Authors, I have experienced and enjoyed both of the above restaurant scenarios. As you move through this book, I will share with you the level of service you should expect in each phase of the publishing process and with specific vendors and publishing professionals (i.e. editors, graphic designers, etc.). Throughout your independent publishing journey, keep your expectations in check, based on the publishing path that best suits your needs and budget.

Establishing Realistic Expectations

Let’s be clear. If you’re reading this book, you’ve decided to move forward and self-publish your own book. Bravo! You are more than an author, you’re a rogue warrior. Most important, you’re a publisher. Yes, you read that correctly. Self-publishing = publisher. Independent publishing = publisher. Don’t let this designation overwhelm you. This book is designed with you in mind. We’ll work together to identify and develop the right publishing path for you. One step at a time.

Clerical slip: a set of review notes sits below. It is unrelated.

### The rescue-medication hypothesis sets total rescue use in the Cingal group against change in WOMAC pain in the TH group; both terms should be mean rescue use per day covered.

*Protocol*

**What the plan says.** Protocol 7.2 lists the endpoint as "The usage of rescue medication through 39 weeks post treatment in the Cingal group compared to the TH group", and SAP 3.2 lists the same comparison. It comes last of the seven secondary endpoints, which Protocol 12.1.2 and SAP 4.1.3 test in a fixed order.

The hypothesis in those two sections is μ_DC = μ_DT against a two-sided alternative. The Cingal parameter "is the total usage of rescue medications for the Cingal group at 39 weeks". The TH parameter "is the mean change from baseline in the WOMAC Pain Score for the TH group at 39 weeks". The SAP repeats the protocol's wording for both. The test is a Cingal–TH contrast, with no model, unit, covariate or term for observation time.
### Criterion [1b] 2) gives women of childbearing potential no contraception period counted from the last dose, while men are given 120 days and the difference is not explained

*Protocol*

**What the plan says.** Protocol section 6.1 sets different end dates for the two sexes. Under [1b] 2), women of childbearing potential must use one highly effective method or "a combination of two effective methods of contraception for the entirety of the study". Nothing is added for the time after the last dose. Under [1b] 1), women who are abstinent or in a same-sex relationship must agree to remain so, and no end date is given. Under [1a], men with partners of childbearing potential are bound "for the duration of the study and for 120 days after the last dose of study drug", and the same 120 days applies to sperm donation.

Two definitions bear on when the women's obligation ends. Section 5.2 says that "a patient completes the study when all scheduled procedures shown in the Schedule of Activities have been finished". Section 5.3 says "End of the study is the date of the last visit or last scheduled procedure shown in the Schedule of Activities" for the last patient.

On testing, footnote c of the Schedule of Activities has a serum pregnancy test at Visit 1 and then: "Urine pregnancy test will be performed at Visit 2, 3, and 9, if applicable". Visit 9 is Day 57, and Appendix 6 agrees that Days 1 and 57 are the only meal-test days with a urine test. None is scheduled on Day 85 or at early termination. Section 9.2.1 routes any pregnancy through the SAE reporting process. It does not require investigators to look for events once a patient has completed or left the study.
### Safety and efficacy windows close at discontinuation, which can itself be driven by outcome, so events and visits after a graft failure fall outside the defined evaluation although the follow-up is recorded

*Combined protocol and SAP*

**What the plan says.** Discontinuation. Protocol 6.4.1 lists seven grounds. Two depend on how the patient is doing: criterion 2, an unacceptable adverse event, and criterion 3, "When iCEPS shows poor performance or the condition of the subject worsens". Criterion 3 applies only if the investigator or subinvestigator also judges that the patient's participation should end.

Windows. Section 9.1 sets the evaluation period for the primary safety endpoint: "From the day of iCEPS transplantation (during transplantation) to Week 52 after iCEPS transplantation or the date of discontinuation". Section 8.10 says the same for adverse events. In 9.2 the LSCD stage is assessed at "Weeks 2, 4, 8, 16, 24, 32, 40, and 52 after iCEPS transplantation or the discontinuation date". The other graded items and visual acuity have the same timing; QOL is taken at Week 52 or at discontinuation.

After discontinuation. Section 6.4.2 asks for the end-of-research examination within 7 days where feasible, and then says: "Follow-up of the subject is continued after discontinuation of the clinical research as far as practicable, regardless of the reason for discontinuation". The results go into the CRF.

The amount of money you have to invest in publishing your book like a professional will make an impact on the final book product. Do not worry. I will walk you through the entire process: editing, formatting, cover design, ISBNs, distribution, printing, marketing, and more. You will walk away with a tailored publishing blueprint that is the most cost-effective route to producing a retail-ready product that can stand up next to any competitive book on both the literal and digital shelves.

10 Expectations Authors Should Reconsider

Throughout my publishing career given the volume of authors I’ve worked with, covering all aspects of the publishing process, all genres, both fiction and nonfiction, I’ve gained some insight into where authors are coming from. Additionally, I’ve worked with small self-publishing imprints with a handful of authors, mid-sized indie publishers handling thousands of authors, industry leaders with self-publishing platforms, as well as traditional houses. It doesn’t matter the genre, the author budget, or whether the book will be self-published or published in a traditional manner. Authors are uniformly alike. For you, this is an emotional experience. Your book is your baby. You’ve invested so much of yourself, dare I say, blood, sweat, and tears. I get it. As the publisher, you’ll need to put your emotions aside. There will be times when you will need to access the author-in-you during the process, but these times will be limited.